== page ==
and activities at the municipal and local level for the adoption and use of
environmentally sustainable, healthy building and infrastructure technologies,
practices and systems.
UNEP-IETC has been responding to these issues by looking at
appropriate tools and concepts for the design and assessment of the sustainability
impacts of materials, components and technologies used in buildings and their
construction, in developing countries. It has been developing a better understanding
of the appropriateness of technologies that is used in buildings and for construction,
including indigenous materials and technologies currently being used in developing
countries. By networking with other organizations and institutions, it has been
developing capacity - in terms of education, knowledge and experience - to use
the materials, technologies, and tools for sustainable construction. This also
includes related issues such as regulatory systems, institutional structures,
market incentives, socio-economic and historical aspects. It has also initiated
activities and events that have enabled the broad involvement of all concerned
stakeholders in the process of adoption and implementation of sustainable construction
- TOOLS: Need for appropriate tools and concepts for the design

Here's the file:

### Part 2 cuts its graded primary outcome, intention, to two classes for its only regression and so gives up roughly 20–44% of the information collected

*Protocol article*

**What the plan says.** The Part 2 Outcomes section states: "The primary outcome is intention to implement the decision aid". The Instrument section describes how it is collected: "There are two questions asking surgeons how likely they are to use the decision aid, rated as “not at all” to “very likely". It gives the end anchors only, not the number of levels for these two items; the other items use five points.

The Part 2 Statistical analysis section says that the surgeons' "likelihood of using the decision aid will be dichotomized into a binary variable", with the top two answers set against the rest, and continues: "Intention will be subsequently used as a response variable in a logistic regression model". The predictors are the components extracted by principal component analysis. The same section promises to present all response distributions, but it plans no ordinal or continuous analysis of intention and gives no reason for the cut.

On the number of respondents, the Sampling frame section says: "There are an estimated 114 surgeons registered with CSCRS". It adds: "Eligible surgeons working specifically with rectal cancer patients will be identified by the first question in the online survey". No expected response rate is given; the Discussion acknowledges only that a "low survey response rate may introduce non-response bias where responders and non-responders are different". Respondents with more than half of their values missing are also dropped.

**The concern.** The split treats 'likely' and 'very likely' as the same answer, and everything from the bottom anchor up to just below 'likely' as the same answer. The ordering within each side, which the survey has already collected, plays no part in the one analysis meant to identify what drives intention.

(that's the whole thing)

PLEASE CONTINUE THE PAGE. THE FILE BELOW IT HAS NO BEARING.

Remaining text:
and assessment of the sustainability impacts of materials, components and
technologies used in buildings and their construction, in developing countries.
- TECHNOLOGIES: Need for a better understanding of the
appropriateness of technologies that is used in buildings and for construction,
including indigenous materials and technologies currently being used in developing
- CAPACITIES: Need for capacity - education, knowledge and
experience - to use the materials, technologies, tools for sustainable construction.
This also includes related issues such as regulatory systems, institutional
structures, market incentives, socio-economic and historical aspects.
- STAKEHOLDERS: Need for a broad involvement of all concerned
stakeholders in the process of adoption and implementation of sustainable
- to create stimulating and enabling environments for sustainable
construction in developing countries, in support of achieving energy efficiency
and the use of low energy intense materials in the built environment and of
achieving greenhouse gas reduction, and in particular (a) to promote the required
awareness for sustainable construction among defined stakeholders and (b)
to stimulate the removal of contextual barriers and the implementation of
- to enable and actively stimulate the implementation and
actual application of appropriate tools and technologies
- to build the required capacity to apply those tools and
technologies among defined - institutional and professional - stakeholders.
- A range of appropriate tools based on design, assessment,